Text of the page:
Do you find that although you’ve got a logo, all of your company's marketing material looks different?
Keeping consistency across your brand requires commitment, but is truly detrimental to your success.
Emma Prentice, Designer
Do you find that although you’ve got a logo, all of your company’s marketing material looks completely different; the colour is never quite right, there are lots of different fonts in use, and the message that you are trying to convey seems a little… all over the place?
The brand savvy of us out there are able to nip these errors in the bud early on and think about the bigger picture. We are aware that a logo is likely to be used for both print and web application, and will often need to sit alongside other elements such as imagery, text and other colours – so we design with versatility.
Our expertise means that we can provide your new logo in a variety of formats, for example; icon and wordmark only versions, full colour with rgb, cmyk and pantone (coated/uncoated) versions, plus black and white versions too. Although this may seem over the top it is actually necessary because all of these formats will have a different application purpose across your marketing medium. Many organisations choose to have these application purposes of the logo documented in a pdf or printed booklet, commonly known as Brand Guidelines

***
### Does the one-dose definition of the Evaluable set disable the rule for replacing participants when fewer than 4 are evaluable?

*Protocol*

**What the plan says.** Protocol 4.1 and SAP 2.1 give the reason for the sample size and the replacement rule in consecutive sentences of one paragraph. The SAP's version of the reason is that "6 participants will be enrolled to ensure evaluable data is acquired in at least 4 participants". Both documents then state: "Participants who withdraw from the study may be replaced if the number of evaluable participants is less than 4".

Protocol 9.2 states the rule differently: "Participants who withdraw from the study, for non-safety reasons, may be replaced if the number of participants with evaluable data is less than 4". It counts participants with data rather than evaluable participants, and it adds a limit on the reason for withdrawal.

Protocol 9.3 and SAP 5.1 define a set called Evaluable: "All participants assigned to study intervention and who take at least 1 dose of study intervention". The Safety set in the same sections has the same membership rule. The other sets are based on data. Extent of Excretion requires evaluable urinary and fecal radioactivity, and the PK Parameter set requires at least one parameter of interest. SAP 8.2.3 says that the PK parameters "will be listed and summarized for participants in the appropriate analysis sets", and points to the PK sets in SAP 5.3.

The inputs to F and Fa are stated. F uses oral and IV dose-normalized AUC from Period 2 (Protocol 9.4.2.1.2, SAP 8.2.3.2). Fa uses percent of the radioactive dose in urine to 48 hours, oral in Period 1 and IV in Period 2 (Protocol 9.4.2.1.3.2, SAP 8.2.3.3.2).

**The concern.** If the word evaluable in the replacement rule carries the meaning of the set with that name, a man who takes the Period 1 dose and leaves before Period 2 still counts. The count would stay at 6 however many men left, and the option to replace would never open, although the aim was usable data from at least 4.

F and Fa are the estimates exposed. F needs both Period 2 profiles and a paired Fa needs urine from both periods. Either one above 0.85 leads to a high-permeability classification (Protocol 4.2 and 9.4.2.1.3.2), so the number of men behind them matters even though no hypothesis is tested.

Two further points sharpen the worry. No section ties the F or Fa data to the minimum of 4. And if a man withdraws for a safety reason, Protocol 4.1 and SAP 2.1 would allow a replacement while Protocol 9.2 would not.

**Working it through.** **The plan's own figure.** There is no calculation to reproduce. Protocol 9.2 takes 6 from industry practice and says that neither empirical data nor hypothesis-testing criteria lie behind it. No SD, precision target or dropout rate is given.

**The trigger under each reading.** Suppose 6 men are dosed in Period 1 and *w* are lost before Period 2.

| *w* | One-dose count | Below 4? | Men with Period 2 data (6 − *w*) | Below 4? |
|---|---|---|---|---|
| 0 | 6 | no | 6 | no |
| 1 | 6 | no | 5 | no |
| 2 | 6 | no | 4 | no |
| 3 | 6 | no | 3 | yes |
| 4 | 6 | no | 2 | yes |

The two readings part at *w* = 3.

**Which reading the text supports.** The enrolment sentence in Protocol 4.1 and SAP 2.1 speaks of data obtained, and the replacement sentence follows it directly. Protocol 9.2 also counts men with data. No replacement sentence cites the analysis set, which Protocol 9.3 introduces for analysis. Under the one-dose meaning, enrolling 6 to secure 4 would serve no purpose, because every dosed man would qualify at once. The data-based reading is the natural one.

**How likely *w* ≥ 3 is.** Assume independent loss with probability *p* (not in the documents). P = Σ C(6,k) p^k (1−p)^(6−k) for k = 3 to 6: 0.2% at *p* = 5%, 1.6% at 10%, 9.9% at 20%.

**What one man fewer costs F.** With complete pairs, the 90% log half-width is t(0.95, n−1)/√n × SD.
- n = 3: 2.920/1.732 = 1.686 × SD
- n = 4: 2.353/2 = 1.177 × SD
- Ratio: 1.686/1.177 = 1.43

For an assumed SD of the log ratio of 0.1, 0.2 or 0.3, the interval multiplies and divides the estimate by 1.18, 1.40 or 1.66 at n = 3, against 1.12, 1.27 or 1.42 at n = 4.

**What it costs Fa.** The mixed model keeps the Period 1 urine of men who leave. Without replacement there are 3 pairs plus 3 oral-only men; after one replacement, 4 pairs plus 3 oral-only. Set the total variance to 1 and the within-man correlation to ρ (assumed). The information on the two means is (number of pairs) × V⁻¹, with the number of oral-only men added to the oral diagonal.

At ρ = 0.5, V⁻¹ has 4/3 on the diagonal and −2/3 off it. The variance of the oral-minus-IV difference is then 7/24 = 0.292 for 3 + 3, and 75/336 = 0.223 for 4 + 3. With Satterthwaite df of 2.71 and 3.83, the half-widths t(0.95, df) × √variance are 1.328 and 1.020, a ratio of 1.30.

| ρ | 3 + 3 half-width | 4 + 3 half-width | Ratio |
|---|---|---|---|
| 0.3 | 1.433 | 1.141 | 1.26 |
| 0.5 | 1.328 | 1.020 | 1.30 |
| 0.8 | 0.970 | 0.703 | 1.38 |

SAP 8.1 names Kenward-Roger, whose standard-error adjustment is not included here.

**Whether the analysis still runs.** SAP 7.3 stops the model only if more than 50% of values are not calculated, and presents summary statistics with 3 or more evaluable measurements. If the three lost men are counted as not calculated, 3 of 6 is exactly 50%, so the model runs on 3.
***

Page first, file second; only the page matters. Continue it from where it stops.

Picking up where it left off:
In short, brand guidelines are a set of standards that if followed are fundamental to creating a relationship between brand and customer by keeping branding materials consistent and more importantly easily recognisable. They ordinarily include a details of brand fonts and colours (with values for both print and web usage), examples of what not to do, along with examples of mocked-up marketing materials that comply with the guides set in the document. Keeping consistency across your brand requires commitment, but is truly detrimental to your success.
Here are three lovely examples produced by other companies